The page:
Four Arab nations have cut diplomatic ties to Qatar over its relations with Iran and support of Islamist groups, including Hamas, isolating the tiny energy-rich country by cutting off its land, sea and air routes to the outside world.
Bahrain, Egypt, Saudi Arabia and the United Arab Emirates began withdrawing their diplomatic staff from Qatar as regional airlines quickly announced the suspension of services to its capital Doha.
Qatar, which will host the 2022 World Cup and is home to some 10,000 American troops at a major US military base, criticised the move as a “violation of its sovereignty”.
It has long denied supporting militant groups and described the crisis as being fuelled by “absolute fabrications” stemming from the recent hack of its state-run news agency.
However, the crisis immediately wreaked havoc with its long-haul carrier Qatar Airways, sent the Qatari stock market tumbling and raised questions about how a country reliant on food imports would be affected.
The countries all ordered their citizens out of Qatar and gave Qataris abroad 14 days to return home to their peninsular nation. The countries also said they would eject Qatar‘s diplomats from their territories.
Qatar’s Foreign Affairs Ministry said there is “no legitimate justification” for the countries’ decision, though it vowed its citizens would not be affected by it.
“The Qatari government will take all necessary measures to ensure this and to thwart attempts to influence and harm the Qatari society and economy,” it said.
All the nations also said they planned to cut air and sea traffic. Saudi Arabia said it also would shut its land border with Qatar, effectively cutting off the country from the rest of the Arabian Peninsula.
Already, Doha-based satellite news network Al-Jazeera reported trucks carrying food had begun to line up on the Saudi side of the border, apparently stranded. The Qatar Stock Exchange fell more than 7%.
Qatar Airways, one of the region’s major long-haul carriers that routinely flies through Saudi airspace, did not immediately respond to a request for comment. Some of its flights were going through Iranian airspace on Monday.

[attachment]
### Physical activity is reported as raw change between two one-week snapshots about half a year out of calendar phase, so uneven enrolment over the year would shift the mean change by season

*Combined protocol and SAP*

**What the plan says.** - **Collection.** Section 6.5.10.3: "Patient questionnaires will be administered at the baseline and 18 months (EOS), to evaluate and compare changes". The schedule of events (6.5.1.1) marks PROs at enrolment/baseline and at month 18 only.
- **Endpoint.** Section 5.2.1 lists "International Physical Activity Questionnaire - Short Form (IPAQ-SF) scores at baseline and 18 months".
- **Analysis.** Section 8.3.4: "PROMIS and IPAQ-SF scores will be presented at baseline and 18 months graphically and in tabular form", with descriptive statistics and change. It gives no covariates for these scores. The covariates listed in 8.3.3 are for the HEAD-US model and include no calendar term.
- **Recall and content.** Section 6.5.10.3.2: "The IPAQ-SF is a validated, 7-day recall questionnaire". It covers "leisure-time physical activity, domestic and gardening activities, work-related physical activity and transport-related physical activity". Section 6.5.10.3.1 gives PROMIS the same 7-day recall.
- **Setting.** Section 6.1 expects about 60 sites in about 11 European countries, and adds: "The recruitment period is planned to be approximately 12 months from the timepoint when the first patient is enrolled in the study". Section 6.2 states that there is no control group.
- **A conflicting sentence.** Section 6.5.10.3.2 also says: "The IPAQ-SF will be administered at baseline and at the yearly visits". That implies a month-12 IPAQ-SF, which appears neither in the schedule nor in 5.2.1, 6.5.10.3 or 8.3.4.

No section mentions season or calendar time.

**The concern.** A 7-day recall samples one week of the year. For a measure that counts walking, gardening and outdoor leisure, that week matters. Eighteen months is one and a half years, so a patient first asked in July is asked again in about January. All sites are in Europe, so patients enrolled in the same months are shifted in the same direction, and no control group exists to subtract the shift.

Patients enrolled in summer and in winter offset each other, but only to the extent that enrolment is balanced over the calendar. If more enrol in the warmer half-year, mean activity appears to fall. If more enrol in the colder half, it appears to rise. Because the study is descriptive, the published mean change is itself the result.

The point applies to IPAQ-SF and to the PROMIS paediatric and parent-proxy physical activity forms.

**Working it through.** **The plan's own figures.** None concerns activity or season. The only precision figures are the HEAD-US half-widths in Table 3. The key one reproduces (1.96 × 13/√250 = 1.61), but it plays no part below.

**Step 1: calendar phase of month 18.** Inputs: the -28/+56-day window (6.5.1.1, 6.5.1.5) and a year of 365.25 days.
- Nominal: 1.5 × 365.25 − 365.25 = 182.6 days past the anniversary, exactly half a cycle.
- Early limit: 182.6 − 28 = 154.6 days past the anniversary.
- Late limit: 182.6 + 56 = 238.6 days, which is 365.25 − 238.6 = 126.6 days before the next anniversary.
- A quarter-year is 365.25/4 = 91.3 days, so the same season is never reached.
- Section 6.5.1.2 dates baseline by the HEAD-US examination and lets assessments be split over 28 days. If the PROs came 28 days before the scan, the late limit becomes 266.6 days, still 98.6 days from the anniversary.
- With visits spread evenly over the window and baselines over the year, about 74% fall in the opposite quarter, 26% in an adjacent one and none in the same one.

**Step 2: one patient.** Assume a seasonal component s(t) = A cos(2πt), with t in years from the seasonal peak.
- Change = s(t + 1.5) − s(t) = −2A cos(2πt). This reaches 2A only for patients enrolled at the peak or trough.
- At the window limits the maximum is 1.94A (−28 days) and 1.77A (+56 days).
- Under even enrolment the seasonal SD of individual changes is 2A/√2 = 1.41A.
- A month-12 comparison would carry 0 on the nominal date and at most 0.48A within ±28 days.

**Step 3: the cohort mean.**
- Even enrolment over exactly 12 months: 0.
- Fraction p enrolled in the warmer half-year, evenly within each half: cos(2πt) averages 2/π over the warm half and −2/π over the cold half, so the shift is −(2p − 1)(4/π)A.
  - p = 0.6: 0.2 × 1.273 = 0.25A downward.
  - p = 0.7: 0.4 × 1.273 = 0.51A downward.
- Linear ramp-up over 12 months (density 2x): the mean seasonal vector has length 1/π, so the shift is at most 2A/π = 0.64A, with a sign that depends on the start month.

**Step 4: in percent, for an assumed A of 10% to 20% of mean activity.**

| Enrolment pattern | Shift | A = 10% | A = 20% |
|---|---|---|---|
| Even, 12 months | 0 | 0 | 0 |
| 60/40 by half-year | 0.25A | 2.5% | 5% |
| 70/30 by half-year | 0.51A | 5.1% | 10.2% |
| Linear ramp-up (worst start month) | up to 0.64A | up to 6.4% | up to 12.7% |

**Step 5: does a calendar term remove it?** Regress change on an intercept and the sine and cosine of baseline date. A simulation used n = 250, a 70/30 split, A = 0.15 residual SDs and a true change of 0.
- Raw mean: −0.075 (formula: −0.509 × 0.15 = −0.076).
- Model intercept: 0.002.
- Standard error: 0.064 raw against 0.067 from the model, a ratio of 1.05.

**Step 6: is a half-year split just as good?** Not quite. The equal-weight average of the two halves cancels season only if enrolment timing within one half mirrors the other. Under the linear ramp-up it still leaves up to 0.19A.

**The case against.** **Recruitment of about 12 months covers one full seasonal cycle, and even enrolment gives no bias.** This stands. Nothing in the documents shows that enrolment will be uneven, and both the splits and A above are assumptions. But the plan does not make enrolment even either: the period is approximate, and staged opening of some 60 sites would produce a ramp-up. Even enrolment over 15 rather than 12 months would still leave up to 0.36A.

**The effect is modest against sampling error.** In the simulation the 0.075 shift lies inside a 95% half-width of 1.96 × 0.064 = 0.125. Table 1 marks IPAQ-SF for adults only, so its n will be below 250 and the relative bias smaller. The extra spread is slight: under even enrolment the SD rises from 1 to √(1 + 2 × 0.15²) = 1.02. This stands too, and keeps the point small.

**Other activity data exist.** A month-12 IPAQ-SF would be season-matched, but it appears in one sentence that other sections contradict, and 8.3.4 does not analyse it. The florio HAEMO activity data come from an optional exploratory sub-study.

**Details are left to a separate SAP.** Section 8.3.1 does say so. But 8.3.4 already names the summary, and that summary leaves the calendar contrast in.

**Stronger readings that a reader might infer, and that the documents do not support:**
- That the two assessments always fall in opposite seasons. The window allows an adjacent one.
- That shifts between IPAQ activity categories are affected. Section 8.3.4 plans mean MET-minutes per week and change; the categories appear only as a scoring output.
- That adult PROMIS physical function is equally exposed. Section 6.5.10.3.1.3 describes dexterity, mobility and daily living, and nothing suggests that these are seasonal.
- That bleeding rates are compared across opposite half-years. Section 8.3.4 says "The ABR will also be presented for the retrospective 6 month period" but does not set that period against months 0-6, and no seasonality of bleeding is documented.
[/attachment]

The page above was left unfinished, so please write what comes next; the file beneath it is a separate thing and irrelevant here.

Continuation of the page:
Premier UAE airlines Etihad and Emirates announced they would suspend flights to Qatar, as did budget carriers Air Arabia and FlyDubai. Bahrain’s Gulf Air and Saudia joined them.
Saudi Arabia also said Qatari troops would be pulled from the ongoing war in Yemen. Yemen’s internationally-backed government, which no longer holds its capital and large portions of the country, also cut relations with Qatar, as did the Maldives.
Qatar is home to the sprawling al-Udeid Air Base, which is home to the forward headquarters of the US military’s Central Command. It was not clear if the decision would affect American military operations.
Saudi Arabia said it took the decision to cut diplomatic ties due to Qatar‘s “embrace of various terrorist and sectarian groups aimed at destabilising the region”, including the Muslim Brotherhood, al-Qaida, Islamic State and groups supported by Iran in the kingdom’s restive Eastern Province.
Egypt’s Foreign Ministry accused Qatar of taking an “antagonist approach” toward Egypt and said “all attempts to stop it from supporting terrorist groups failed”.
The tiny island nation of Bahrain blamed Qatar‘s “media incitement, support for armed terrorist activities and funding linked to Iranian groups to carry out sabotage and spreading chaos in Bahrain” for its decision.